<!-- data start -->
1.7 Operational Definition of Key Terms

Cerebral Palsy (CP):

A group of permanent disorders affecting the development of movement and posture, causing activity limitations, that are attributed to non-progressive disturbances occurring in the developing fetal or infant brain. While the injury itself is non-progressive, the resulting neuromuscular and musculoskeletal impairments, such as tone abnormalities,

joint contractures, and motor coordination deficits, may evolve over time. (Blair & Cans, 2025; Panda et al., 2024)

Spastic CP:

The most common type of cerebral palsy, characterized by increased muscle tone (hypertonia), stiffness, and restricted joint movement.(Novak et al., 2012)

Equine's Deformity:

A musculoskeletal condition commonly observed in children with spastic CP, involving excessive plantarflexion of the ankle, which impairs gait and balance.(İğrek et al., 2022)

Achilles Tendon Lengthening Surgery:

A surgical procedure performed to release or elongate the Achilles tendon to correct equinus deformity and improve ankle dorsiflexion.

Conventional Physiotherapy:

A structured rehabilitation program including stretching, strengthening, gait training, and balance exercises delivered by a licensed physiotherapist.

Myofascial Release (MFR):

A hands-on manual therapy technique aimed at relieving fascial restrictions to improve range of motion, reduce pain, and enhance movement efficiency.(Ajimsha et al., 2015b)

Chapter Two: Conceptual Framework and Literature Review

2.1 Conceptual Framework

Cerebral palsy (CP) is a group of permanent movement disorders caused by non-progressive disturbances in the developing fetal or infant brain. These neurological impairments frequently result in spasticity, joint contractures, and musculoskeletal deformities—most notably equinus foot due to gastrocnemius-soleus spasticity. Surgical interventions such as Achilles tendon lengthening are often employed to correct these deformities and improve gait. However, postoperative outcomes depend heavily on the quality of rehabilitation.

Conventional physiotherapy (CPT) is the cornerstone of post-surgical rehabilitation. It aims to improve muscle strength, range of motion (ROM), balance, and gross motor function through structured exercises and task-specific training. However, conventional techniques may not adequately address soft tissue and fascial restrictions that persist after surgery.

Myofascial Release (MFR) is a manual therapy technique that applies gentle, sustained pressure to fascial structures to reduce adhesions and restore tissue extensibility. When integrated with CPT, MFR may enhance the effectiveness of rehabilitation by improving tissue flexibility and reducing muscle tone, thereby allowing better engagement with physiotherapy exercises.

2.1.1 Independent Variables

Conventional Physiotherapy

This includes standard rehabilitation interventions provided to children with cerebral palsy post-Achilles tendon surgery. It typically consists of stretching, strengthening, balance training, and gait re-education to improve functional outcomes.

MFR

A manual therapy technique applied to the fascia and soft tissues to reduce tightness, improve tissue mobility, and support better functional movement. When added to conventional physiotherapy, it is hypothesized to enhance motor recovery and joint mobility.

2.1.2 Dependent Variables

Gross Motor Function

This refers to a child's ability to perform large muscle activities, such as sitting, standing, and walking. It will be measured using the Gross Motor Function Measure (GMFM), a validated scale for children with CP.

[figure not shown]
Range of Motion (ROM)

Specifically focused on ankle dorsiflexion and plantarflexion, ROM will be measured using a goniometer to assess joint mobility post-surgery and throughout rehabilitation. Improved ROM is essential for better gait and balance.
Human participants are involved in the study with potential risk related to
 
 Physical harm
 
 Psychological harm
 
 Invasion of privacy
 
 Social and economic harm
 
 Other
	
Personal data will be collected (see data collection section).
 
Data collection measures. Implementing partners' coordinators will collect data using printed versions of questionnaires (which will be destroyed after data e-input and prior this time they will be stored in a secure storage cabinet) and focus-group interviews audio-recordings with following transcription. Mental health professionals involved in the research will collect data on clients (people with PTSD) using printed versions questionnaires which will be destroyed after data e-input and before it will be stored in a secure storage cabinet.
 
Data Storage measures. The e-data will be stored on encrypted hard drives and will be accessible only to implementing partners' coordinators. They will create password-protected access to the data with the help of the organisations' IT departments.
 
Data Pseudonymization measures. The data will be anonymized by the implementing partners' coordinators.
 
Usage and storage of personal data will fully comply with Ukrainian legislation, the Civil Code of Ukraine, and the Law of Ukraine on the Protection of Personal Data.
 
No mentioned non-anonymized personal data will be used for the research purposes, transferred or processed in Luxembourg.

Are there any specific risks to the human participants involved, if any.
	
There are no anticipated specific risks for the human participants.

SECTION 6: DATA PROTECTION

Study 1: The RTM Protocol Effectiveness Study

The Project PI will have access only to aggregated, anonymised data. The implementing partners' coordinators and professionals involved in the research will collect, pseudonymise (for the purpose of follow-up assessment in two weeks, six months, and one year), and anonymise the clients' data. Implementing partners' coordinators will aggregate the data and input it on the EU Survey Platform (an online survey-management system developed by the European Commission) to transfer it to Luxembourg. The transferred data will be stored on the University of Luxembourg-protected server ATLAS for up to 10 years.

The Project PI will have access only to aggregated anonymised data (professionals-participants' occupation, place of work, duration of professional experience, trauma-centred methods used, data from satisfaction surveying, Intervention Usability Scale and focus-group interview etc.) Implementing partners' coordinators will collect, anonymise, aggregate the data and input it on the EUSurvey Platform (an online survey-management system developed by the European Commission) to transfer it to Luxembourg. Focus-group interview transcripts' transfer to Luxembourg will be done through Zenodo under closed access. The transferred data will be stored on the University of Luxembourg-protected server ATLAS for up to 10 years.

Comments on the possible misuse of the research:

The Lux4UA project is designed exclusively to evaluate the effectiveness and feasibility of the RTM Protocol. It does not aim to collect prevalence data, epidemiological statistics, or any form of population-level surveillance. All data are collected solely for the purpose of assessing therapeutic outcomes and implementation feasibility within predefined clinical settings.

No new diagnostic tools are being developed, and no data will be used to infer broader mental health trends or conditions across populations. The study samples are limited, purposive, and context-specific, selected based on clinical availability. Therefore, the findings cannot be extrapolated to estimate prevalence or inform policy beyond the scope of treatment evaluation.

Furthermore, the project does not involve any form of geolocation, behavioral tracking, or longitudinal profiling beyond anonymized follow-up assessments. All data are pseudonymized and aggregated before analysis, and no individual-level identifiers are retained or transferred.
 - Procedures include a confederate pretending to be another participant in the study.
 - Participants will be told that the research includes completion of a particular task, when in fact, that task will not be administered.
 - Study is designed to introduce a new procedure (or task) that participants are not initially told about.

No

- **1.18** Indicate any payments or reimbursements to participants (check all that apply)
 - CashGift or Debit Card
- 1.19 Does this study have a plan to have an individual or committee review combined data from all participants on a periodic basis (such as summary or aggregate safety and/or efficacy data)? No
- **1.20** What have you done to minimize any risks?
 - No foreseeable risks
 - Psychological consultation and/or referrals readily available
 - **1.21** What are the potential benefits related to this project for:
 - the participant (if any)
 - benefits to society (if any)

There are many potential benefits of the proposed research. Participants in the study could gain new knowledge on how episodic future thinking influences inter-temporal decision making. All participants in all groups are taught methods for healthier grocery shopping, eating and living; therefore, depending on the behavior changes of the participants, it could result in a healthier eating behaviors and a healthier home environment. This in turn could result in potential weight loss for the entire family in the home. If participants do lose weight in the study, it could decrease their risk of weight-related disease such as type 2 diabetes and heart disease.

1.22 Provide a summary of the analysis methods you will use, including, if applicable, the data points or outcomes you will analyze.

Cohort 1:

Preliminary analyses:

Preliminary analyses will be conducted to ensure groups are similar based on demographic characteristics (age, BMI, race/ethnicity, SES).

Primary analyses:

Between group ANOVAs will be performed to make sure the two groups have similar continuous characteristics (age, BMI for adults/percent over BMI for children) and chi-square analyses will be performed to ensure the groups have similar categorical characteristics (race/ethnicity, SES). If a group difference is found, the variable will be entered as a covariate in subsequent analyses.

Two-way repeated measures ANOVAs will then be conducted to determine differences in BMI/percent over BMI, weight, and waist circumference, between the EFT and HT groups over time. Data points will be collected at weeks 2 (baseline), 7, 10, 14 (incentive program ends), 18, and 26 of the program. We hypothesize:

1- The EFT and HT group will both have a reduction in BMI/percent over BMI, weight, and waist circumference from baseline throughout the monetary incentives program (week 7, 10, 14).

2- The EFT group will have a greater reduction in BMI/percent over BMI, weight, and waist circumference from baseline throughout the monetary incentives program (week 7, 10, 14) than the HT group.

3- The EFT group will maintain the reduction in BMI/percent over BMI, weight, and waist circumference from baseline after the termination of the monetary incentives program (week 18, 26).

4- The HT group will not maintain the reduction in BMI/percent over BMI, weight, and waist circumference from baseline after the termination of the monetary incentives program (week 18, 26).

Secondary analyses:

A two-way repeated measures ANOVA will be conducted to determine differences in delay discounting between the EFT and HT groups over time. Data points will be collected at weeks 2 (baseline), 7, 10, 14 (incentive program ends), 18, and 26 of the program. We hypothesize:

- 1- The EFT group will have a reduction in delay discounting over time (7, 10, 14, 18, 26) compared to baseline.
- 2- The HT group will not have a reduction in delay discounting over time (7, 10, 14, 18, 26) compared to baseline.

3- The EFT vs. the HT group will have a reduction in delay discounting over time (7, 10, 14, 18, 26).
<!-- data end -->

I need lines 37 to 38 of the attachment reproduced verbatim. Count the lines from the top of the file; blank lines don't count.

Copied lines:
Personal data will be collected (see data collection section).
 
Data collection measures. Implementing partners' coordinators will collect data using printed versions of questionnaires (which will be destroyed after data e-input and prior this time they will be stored in a secure storage cabinet) and focus-group interviews audio-recordings with following transcription. Mental health professionals involved in the research will collect data on clients (people with PTSD) using printed versions questionnaires which will be destroyed after data e-input and before it will be stored in a secure storage cabinet.
 